If you’ve been coding WordPress for a bit you’ll know that the right way to load stylesheets and scripts is by using the wp_enqueue_scripts hook which you call from your functions.php file.

Do it in a child theme or a plugin so that you don’t lose your changes when you update your theme.

In the callback to that hook, you can use the wp_enqueue_script function to load scripts (note it’s slightly different to the hook name in that it doesn’t have an ‘s’ on the end) and the wp_enqueue_style function for stylesheets (also no ‘s’ on the end of the function name).

You would end up with something like this:

function clario_enqueue_scripts(){

  wp_enqueue_script('clario-main-js', plugin_dir_url(__FILE__)  . 'assets/main.js', array('jquery'), '0.1', true);

  wp_enqueue_style('clario-main-css', plugin_dir_url(__FILE__)  . 'assets/style.css', array(), '0.1', 'all');

add_action('wp_enqueue_scripts', 'clario_enqueue_scripts');

Here I’m loading up a stylesheet and a JavaScript file from the assets directory in the root of my plugin directory. I’m using the plugin_dir_url function to get that root directory and appending the rest of the filename.

Dependencies (jQuery)

The third parameter to the wp_enqueue_script function is the dependencies parameter. It is passed as an array. In the array, I’ve specified ‘jquery’ which means my script will load after WordPress loads jQuery and I’ll have access to jQuery in my script file. ‘jquery’ is the handle WP uses to load jQuery which is how I’m using it here.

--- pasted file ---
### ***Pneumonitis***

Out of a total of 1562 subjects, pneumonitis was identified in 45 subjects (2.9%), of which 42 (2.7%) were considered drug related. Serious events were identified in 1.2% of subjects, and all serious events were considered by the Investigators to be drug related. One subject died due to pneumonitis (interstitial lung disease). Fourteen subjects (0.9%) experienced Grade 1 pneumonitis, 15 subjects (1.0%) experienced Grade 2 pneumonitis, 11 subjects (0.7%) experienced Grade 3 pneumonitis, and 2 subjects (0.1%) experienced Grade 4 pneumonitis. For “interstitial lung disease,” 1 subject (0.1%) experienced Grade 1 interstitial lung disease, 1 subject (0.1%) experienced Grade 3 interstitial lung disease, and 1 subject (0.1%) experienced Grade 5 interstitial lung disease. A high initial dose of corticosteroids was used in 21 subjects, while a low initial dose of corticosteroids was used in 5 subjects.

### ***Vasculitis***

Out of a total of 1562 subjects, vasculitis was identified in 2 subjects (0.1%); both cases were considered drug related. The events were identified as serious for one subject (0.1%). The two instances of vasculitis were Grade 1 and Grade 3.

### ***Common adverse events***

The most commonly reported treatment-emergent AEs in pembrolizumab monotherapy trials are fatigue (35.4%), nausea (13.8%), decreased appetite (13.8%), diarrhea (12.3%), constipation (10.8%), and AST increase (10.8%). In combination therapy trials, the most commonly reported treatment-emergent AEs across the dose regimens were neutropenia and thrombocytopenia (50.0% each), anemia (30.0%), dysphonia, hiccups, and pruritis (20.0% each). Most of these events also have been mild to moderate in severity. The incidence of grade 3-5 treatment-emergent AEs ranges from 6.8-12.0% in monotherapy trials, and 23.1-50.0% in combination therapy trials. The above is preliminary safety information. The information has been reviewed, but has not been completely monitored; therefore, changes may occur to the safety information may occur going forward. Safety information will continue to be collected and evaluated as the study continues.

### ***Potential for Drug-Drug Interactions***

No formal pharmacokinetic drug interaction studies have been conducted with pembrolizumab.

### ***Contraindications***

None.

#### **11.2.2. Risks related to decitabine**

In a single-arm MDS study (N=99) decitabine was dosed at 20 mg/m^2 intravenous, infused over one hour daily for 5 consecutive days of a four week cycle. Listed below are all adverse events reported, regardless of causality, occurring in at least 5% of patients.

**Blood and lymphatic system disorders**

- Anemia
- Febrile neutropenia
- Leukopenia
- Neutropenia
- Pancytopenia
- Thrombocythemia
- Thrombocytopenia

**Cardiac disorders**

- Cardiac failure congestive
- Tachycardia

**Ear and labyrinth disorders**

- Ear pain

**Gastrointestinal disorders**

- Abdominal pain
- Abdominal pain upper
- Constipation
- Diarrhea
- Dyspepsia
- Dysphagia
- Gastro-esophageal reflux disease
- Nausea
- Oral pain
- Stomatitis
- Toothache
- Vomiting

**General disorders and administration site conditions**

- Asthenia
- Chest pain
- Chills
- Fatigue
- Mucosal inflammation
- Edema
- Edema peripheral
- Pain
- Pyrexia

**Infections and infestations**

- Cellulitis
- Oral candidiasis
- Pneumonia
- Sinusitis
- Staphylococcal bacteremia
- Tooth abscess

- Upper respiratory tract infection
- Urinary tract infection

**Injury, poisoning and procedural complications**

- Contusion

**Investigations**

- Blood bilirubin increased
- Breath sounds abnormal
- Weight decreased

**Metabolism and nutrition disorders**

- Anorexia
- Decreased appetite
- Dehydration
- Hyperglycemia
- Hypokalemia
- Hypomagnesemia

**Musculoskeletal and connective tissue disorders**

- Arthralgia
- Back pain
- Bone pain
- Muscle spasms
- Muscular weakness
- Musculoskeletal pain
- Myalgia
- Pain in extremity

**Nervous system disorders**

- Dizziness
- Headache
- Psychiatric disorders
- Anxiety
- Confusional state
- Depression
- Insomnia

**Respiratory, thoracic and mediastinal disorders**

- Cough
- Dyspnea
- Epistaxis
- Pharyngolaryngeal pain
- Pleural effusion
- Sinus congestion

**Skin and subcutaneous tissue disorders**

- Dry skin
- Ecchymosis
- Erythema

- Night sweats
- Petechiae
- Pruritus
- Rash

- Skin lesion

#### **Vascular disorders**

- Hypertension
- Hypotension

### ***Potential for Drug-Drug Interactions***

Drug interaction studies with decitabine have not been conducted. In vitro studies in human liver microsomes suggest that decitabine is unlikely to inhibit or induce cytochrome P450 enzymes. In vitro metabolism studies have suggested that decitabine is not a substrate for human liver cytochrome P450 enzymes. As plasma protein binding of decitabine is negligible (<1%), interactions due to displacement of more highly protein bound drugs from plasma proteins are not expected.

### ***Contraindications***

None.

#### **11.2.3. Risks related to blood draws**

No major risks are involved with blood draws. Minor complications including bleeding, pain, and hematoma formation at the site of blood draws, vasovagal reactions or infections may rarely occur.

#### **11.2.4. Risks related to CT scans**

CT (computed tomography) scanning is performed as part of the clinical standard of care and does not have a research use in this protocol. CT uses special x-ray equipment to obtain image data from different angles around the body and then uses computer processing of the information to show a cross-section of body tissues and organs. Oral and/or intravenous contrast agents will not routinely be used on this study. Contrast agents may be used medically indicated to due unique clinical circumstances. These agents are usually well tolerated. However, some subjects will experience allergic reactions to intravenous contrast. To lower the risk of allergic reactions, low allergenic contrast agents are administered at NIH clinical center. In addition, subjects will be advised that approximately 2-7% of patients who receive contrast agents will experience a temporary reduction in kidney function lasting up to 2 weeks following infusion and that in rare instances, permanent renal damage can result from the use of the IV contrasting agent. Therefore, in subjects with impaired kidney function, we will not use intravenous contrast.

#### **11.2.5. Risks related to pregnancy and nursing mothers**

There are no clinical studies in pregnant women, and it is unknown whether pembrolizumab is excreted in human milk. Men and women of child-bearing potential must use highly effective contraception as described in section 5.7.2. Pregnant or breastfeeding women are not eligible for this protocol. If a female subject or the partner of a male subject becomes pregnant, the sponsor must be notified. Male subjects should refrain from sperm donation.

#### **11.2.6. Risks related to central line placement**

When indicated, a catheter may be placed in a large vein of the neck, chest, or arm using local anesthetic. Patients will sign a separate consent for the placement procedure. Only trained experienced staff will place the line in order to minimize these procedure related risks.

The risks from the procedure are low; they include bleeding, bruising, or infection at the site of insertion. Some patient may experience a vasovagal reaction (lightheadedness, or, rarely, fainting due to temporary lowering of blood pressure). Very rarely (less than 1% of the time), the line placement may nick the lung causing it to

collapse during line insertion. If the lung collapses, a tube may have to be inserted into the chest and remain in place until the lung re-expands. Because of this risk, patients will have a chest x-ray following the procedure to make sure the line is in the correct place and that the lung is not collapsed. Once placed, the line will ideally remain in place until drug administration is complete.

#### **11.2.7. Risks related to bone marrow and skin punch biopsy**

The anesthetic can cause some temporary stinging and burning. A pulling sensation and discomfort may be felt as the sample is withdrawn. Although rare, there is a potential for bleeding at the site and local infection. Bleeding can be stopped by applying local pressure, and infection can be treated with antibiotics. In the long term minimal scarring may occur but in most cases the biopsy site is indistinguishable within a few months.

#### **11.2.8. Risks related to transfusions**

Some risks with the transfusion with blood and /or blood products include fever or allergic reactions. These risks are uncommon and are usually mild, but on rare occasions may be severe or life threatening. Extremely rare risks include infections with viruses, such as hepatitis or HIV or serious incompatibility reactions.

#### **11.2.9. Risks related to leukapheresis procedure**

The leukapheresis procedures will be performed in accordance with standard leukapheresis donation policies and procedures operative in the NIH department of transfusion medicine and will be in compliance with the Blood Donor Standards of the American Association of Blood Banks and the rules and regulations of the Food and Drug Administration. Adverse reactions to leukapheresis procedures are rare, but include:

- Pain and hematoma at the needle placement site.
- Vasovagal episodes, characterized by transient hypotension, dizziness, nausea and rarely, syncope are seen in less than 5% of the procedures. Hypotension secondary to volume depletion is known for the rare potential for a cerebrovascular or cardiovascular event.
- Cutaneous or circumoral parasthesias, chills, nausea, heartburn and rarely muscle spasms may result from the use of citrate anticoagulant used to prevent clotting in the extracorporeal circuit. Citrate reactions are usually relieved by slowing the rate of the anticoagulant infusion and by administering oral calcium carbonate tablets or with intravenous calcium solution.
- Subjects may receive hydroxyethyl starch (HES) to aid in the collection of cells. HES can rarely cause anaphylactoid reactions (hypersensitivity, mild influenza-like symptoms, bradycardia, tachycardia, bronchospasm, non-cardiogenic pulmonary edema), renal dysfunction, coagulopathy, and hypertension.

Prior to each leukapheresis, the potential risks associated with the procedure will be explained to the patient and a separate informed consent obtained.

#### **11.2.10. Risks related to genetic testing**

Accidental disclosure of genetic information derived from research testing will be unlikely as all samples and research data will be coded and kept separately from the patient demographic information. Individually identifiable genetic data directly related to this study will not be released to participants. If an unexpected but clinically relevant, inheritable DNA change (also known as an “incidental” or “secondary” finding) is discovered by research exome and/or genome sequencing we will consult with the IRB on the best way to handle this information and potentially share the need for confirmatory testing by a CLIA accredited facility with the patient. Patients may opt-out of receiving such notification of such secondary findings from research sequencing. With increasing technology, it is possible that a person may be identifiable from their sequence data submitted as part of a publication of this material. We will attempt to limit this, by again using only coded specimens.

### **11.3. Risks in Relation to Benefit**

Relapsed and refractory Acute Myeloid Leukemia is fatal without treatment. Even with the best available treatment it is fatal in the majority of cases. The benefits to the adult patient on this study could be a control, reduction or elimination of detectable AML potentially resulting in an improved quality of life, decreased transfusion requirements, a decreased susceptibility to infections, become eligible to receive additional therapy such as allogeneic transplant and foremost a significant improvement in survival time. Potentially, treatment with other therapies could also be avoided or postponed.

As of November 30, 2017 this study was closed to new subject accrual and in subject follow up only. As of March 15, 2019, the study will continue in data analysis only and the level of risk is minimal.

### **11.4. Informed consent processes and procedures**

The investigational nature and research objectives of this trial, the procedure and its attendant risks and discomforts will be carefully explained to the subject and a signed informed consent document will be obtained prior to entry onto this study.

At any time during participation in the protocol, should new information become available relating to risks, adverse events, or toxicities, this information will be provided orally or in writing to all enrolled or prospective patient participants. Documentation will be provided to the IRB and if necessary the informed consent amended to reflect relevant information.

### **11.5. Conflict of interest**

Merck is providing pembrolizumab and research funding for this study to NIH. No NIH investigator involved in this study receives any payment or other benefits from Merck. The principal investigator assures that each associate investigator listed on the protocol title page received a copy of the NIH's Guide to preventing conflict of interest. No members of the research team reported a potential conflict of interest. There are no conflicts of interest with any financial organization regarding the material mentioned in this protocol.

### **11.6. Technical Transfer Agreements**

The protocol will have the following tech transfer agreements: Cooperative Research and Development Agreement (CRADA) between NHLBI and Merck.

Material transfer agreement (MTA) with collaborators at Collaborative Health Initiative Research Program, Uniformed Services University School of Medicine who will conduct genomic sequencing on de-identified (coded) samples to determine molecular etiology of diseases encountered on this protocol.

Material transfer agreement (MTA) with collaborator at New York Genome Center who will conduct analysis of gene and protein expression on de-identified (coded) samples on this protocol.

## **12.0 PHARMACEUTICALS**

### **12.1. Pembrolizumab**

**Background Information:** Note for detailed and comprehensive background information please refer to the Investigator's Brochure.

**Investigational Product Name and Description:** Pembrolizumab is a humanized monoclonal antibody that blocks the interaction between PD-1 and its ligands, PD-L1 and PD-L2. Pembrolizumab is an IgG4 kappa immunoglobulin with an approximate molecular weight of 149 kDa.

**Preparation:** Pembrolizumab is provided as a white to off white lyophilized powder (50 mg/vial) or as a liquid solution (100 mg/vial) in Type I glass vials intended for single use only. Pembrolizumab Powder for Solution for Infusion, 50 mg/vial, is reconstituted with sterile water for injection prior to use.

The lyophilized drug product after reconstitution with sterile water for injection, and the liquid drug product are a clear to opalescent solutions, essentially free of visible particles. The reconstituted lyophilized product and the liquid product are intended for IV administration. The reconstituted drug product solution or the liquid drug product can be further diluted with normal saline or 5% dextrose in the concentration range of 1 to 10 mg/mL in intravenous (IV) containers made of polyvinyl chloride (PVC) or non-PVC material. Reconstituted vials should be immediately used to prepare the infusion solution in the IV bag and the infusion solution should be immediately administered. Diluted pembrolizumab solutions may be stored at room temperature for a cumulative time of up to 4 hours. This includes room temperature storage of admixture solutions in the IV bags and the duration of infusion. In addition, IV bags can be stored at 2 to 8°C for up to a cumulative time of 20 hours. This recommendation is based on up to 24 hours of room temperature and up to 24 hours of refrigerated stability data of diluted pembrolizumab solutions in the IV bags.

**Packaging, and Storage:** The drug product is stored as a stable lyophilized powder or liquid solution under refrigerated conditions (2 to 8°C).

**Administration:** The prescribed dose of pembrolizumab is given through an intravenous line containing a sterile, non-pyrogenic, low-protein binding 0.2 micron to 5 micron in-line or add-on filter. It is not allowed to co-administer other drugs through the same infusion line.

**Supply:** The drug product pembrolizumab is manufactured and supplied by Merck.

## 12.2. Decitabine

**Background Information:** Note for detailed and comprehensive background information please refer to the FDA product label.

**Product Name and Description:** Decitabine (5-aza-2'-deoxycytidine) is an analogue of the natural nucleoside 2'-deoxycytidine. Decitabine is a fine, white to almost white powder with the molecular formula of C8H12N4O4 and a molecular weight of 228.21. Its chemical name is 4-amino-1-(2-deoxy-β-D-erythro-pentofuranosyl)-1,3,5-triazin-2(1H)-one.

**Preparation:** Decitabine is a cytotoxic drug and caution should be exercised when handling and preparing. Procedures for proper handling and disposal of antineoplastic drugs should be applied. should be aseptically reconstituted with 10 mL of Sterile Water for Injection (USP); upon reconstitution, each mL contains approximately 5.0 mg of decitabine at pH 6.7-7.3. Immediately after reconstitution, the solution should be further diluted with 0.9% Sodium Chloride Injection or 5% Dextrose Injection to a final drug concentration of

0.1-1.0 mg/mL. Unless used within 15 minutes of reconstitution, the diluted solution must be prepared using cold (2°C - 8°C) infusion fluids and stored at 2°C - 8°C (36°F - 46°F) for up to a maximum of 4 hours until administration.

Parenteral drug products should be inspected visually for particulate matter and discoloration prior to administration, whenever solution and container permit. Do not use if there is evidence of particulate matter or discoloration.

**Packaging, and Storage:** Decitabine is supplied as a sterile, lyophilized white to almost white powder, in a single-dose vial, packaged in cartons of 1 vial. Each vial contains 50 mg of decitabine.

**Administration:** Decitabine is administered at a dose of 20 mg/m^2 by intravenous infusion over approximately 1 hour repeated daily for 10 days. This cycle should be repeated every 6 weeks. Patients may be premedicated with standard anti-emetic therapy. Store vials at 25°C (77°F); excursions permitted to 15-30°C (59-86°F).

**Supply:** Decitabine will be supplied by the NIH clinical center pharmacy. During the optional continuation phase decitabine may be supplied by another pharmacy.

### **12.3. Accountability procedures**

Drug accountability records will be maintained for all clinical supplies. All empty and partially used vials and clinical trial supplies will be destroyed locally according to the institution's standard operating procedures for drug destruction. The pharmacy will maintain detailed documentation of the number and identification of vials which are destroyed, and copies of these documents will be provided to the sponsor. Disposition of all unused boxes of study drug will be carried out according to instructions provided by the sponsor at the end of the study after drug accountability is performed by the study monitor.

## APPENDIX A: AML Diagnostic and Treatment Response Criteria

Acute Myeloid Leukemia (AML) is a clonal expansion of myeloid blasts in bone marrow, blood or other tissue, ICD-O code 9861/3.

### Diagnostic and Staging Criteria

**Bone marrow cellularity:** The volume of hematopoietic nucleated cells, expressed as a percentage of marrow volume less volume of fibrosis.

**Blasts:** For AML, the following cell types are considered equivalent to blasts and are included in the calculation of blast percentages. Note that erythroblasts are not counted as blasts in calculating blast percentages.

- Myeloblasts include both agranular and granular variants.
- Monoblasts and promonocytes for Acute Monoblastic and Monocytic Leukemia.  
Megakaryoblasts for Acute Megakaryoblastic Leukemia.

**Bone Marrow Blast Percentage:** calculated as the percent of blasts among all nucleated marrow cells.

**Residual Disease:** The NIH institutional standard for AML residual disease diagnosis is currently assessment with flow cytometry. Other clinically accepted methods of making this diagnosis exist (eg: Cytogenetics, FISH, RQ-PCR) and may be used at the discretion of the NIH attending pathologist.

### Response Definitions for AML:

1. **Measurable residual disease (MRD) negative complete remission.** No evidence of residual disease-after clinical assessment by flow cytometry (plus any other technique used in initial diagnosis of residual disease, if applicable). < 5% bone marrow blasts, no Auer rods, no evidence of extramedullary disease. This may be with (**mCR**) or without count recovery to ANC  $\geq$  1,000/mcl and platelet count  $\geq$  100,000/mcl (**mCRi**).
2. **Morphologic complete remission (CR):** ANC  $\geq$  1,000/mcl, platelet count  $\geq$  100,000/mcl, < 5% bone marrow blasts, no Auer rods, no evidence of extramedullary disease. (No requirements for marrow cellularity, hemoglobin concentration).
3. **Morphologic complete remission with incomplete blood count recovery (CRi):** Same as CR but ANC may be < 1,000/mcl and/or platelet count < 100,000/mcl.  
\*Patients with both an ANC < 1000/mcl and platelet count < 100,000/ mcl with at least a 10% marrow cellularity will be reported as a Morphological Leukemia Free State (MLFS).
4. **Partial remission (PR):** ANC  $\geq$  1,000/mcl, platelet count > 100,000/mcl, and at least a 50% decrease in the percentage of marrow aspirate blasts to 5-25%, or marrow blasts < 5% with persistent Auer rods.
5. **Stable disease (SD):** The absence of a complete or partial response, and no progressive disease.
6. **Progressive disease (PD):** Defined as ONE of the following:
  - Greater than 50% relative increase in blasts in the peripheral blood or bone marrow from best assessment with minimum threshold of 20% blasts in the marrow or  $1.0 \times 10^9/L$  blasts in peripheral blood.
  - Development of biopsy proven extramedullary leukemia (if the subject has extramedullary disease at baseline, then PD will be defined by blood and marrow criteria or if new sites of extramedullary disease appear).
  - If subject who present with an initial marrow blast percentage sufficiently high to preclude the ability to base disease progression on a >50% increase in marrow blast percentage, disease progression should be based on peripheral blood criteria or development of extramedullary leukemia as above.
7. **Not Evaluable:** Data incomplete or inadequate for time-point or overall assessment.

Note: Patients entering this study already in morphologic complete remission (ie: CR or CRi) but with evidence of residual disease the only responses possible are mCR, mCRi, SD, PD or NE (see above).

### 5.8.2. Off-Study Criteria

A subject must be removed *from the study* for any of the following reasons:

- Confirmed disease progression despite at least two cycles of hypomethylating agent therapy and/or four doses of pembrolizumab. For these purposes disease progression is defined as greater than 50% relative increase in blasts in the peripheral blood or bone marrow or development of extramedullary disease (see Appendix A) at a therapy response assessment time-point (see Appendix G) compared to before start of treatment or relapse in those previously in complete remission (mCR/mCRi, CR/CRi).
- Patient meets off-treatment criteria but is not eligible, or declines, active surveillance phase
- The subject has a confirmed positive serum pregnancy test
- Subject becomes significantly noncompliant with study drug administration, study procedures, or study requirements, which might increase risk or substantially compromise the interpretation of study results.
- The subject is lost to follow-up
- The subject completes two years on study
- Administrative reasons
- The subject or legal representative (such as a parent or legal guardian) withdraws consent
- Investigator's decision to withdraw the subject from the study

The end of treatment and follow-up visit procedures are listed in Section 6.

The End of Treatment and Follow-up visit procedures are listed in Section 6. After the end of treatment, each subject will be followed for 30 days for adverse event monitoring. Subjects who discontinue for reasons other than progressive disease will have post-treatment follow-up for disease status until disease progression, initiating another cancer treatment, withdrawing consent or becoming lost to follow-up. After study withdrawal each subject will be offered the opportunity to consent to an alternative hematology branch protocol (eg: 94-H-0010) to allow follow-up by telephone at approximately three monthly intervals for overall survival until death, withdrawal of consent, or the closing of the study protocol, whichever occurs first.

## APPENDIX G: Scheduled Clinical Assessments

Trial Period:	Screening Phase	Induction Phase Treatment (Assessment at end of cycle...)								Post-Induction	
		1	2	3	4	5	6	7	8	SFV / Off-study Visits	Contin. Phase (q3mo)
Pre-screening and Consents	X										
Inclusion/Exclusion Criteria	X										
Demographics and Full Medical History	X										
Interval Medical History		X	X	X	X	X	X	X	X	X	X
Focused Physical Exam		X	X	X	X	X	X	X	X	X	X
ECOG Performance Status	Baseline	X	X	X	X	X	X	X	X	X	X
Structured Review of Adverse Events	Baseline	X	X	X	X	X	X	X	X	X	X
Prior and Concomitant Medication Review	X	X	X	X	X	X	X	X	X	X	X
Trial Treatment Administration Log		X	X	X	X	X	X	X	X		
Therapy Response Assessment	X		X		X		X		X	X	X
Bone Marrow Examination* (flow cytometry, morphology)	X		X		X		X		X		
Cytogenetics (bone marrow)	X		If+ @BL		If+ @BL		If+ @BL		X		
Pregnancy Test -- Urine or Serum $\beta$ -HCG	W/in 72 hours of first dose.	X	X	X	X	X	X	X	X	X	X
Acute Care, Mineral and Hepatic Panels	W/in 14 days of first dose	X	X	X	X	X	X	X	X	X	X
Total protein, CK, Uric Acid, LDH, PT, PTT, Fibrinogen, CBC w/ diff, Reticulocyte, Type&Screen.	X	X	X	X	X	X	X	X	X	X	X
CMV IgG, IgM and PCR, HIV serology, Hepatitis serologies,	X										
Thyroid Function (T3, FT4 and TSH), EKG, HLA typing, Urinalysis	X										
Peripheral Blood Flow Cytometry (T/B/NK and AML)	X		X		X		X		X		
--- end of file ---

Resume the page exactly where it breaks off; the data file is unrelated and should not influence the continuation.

Loading Scripts and Stylesheets on WordPress Admin Screens

If you’ve tried to add css and javascript to these load files to apply to the WordPress backend, you’ll know it doesn’t work. That’s because WP has a separate function to enqueue scripts for the back end which is called :

function clario_enqueue_admin_scripts(){

  wp_enqueue_script('clario-main-admin-js', plugin_dir_url(__FILE__)  . '/assets/admin-main.js', array('jquery'), '0.1', true);

  wp_enqueue_style('clario-main-admin-css', plugin_dir_url(__FILE__)  . '/assets/admin-style.css', array(), '0.1', 'all');

add_action('admin_enqueue_scripts', 'clario_enqueue_admin_scripts');

Above I’ve done the same thing as with the front end scripts but I’ve used the admin_enqueue_scripts hook to tell WordPress I want to load these scripts on the back end. Inside the callback I’ve used the same old wp_enqueue_script and wp_enqueue_style functions to load the files.

I’ve created separate JS and CSS files for the admin – you could put them all in the same file and load it for both the admin and front end, but then you’d be loading unnecessarily large files in both cases.

File Handle Conflicts

I’ve also been careful to change the file handles (the first parameter) to the wp_enqueue_script and wp_enqueue_style functions – if you accidentally use a file hand that has previously been used by another file, you’ll get funny behaviour and it’ll be hard to track down. So make sure you keep your file handles unique!

The featured image for this post is by Marcus Ganahl on Unsplash.

Enqueuing Scripts and Stylesheets on the WordPress Back End
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